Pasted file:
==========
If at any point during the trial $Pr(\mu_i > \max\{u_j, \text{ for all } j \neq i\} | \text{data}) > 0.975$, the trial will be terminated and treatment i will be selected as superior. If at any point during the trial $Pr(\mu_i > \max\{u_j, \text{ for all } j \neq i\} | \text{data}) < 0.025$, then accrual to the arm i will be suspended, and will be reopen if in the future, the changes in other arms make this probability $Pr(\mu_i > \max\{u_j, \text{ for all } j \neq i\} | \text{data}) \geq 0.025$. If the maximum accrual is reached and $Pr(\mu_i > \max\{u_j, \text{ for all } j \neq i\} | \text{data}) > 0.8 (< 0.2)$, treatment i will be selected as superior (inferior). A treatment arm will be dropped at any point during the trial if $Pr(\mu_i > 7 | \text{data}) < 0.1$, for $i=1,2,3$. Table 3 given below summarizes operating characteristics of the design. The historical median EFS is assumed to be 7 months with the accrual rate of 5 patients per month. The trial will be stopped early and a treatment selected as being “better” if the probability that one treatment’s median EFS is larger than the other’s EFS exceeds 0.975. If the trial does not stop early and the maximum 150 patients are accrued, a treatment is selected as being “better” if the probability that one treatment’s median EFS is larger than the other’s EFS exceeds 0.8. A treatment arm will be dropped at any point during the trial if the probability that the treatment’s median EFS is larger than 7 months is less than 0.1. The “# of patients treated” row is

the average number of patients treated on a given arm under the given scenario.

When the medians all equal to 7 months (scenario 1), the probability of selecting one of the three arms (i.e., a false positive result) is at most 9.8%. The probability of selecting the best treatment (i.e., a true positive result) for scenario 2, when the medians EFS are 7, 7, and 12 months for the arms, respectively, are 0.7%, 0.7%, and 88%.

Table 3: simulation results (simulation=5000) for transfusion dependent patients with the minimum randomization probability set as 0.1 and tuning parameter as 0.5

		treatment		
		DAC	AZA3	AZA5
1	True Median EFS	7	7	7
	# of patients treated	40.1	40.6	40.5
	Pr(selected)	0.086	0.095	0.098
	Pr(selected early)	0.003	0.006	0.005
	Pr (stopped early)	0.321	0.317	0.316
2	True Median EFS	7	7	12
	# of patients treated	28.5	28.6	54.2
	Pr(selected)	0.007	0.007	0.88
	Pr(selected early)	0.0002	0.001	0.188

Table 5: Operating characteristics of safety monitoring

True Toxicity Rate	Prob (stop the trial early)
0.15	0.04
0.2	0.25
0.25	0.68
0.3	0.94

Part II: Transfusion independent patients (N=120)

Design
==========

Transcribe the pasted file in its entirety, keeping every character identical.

If at any point during the trial $Pr(\mu_i > \max\{u_j, \text{ for all } j \neq i\} | \text{data}) > 0.975$, the trial will be terminated and treatment i will be selected as superior. If at any point during the trial $Pr(\mu_i > \max\{u_j, \text{ for all } j \neq i\} | \text{data}) < 0.025$, then accrual to the arm i will be suspended, and will be reopen if in the future, the changes in other arms make this probability $Pr(\mu_i > \max\{u_j, \text{ for all } j \neq i\} | \text{data}) \geq 0.025$. If the maximum accrual is reached and $Pr(\mu_i > \max\{u_j, \text{ for all } j \neq i\} | \text{data}) > 0.8 (< 0.2)$, treatment i will be selected as superior (inferior). A treatment arm will be dropped at any point during the trial if $Pr(\mu_i > 7 | \text{data}) < 0.1$, for $i=1,2,3$. Table 3 given below summarizes operating characteristics of the design. The historical median EFS is assumed to be 7 months with the accrual rate of 5 patients per month. The trial will be stopped early and a treatment selected as being “better” if the probability that one treatment’s median EFS is larger than the other’s EFS exceeds 0.975. If the trial does not stop early and the maximum 150 patients are accrued, a treatment is selected as being “better” if the probability that one treatment’s median EFS is larger than the other’s EFS exceeds 0.8. A treatment arm will be dropped at any point during the trial if the probability that the treatment’s median EFS is larger than 7 months is less than 0.1. The “# of patients treated” row is

the average number of patients treated on a given arm under the given scenario.

When the medians all equal to 7 months (scenario 1), the probability of selecting one of the three arms (i.e., a false positive result) is at most 9.8%. The probability of selecting the best treatment (i.e., a true positive result) for scenario 2, when the medians EFS are 7, 7, and 12 months for the arms, respectively, are 0.7%, 0.7%, and 88%.

Table 3: simulation results (simulation=5000) for transfusion dependent patients with the minimum randomization probability set as 0.1 and tuning parameter as 0.5

		treatment		
		DAC	AZA3	AZA5
1	True Median EFS	7	7	7
	# of patients treated	40.1	40.6	40.5
	Pr(selected)	0.086	0.095	0.098
	Pr(selected early)	0.003	0.006	0.005
	Pr (stopped early)	0.321	0.317	0.316
2	True Median EFS	7	7	12
	# of patients treated	28.5	28.6	54.2
	Pr(selected)	0.007	0.007	0.88
	Pr(selected early)	0.0002	0.001	0.188

Table 5: Operating characteristics of safety monitoring

True Toxicity Rate	Prob (stop the trial early)
0.15	0.04
0.2	0.25
0.25	0.68
0.3	0.94

Part II: Transfusion independent patients (N=120)

Design